WARD’s Response to Leeds City Council’s Site Allocation Consultation

Comments of the WARD organisation are as follows:

Protecting Green Belt
The WARD organisation is concerned that so much green belt appears to have been placed in this site allocations exercise and too much brownfield land has been ignored.  Approximately 60% of the sites across the city (whatever their colour grading) appears to be drawn from greenbelt land and this goes directly against government policy outlined in para 79 of the National Planning Policy Framework:

“Protecting Green Belt Land
The Government attaches great importance to Green Belts.  The fundamental aim of Green Belt policy is to prevent urban sprawl by keeping land permanently open; the essential characteristics of Green Belts are their openness and their permanence.”

Para 80 follows with:
“Green Belt serves five purposes:

  • To check the unrestricted sprawl of large built-up areas;
  • To prevent neighbouring towns merging into one another;
  • To assist in safeguarding the countryside from encroachment;
  • To preserve the setting and special character of historic towns;  and
  • To assist in urban regeneration, by encouraging the recycling of derelict and other urban land.”

Para 87 goes on to state:
“As with previous Green Belt policy, inappropriate development is, by definition, harmful to the Green Belt and should not be approved except in very special circumstances.”

And finally Para 89 is quite clear:
“A local planning authority should regard the construction of new buildings as inappropriate in Green Belt.  Exceptions to this are:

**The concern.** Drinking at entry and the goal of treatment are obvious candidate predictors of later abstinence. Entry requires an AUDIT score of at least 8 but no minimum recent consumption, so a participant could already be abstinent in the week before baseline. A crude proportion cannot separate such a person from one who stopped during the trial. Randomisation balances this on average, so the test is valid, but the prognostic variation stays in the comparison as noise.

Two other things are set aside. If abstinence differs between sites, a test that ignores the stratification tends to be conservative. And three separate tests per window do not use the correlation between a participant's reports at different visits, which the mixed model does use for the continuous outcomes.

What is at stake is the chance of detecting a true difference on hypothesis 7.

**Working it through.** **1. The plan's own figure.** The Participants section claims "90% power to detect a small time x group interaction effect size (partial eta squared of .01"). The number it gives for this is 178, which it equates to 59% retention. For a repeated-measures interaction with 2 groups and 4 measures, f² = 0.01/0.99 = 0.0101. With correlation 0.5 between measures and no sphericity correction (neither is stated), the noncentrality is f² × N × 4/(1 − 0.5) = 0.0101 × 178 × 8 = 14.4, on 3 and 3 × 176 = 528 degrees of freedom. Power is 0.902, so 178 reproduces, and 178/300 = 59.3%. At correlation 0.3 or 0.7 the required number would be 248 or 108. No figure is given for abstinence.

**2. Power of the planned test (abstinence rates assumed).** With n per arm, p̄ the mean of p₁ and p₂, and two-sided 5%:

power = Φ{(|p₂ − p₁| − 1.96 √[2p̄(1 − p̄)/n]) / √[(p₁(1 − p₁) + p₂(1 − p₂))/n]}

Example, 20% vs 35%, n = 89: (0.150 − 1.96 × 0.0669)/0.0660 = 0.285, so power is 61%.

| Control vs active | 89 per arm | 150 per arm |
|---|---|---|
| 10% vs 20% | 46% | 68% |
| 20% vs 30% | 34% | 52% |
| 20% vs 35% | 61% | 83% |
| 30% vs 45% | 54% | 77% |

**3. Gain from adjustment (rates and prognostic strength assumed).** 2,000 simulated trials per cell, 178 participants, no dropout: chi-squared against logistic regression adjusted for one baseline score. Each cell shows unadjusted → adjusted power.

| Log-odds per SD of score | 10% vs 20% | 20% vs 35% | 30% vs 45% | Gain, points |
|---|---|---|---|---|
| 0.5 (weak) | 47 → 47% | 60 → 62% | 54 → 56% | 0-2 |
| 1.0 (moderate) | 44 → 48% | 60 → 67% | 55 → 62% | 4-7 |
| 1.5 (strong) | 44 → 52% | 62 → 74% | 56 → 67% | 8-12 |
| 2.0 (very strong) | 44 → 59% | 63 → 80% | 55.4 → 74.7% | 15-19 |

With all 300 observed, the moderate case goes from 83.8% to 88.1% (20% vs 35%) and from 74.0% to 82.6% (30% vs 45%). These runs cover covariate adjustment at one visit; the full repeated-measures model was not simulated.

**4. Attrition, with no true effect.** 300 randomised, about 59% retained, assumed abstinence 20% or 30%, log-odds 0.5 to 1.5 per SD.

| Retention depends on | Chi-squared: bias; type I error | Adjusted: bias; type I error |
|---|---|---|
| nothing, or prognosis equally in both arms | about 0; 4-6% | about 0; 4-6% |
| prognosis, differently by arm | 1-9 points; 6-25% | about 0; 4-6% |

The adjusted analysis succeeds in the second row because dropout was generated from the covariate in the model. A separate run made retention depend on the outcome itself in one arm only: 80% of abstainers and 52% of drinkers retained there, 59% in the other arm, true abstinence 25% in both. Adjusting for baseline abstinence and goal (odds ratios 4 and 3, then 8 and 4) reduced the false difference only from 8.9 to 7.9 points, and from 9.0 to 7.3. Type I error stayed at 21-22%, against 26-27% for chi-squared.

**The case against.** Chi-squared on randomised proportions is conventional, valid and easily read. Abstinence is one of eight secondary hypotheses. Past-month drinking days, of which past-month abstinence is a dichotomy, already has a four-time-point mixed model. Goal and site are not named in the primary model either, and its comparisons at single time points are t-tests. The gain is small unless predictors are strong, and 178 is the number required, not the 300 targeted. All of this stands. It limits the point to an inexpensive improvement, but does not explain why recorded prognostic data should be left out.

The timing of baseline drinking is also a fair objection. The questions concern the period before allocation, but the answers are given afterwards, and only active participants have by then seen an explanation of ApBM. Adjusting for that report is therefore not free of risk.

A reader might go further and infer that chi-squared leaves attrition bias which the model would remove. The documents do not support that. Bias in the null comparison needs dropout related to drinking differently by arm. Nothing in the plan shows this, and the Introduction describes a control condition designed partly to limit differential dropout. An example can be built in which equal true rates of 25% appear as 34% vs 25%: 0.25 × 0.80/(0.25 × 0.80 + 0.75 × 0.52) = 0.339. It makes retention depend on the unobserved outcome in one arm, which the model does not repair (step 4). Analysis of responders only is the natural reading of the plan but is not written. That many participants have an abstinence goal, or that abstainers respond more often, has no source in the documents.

• Buildings for agriculture and forestry;
  • Provision of appropriate facilities for outdoor sport, outdoor recreation and for cemeteries, as long as it preserves the openness of the Green Belt and does not conflict with the purposes of including land within it;
  • The extension or alteration of a building provided that it does not result in disproportionate additions over and above the size of the original building;
  • The replacement of a building, provided the new building is in the same use and not materially larger than the one it replaces;
  • Limited infilling in villages, and limited affordable housing for local community needs under policies set out in the Local Plan;  or
  • Limited infilling or the partial or complete redevelopment of previously developed sites (brownfield land), whether redundant or in continuing use (excluding temporary buildings), which would not have a greater impact on the openness of the Green Belt and the purpose of including land within it than the existing development.”